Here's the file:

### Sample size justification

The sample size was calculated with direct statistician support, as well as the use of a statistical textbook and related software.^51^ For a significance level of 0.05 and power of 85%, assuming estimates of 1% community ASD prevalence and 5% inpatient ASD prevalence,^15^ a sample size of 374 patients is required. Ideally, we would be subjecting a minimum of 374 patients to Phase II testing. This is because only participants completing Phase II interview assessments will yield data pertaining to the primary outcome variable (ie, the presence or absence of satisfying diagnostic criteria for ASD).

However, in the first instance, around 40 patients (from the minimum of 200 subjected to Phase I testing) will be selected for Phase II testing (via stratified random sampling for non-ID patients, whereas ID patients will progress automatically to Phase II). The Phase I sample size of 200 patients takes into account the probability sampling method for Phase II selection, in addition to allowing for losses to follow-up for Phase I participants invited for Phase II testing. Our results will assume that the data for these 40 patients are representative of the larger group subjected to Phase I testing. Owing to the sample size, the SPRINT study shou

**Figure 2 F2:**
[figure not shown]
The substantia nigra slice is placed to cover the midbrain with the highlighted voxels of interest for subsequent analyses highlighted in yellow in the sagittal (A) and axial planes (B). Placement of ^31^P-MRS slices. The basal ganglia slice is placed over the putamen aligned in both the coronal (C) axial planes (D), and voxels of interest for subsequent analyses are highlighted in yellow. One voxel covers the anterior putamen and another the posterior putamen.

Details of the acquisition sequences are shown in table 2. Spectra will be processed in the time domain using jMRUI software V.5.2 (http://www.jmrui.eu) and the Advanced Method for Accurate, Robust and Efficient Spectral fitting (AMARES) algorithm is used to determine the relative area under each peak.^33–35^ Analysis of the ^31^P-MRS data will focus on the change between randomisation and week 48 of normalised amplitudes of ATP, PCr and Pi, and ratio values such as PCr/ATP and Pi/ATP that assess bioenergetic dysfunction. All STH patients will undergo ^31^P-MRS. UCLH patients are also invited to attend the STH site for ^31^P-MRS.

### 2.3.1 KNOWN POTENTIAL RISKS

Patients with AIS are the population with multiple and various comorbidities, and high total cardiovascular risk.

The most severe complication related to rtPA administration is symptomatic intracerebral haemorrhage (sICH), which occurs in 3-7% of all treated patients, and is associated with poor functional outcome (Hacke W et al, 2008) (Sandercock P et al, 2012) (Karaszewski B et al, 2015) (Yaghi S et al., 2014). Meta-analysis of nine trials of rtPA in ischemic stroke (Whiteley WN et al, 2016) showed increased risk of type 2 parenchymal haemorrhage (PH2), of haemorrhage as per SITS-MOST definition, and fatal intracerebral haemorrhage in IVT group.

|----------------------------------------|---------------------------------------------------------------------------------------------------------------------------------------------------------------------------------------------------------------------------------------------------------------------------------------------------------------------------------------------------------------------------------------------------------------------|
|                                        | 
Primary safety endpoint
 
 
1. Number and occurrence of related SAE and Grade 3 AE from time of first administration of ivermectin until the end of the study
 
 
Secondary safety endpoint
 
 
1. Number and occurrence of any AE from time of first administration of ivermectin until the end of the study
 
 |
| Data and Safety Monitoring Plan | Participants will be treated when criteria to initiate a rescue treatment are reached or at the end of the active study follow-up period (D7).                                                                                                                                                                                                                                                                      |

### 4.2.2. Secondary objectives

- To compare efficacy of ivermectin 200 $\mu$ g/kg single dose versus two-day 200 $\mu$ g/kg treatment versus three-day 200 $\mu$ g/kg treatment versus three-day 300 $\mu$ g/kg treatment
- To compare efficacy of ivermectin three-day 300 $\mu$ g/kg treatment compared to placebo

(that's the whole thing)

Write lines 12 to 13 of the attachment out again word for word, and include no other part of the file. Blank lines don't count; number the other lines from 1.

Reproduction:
|                                        | 
Primary safety endpoint
 
 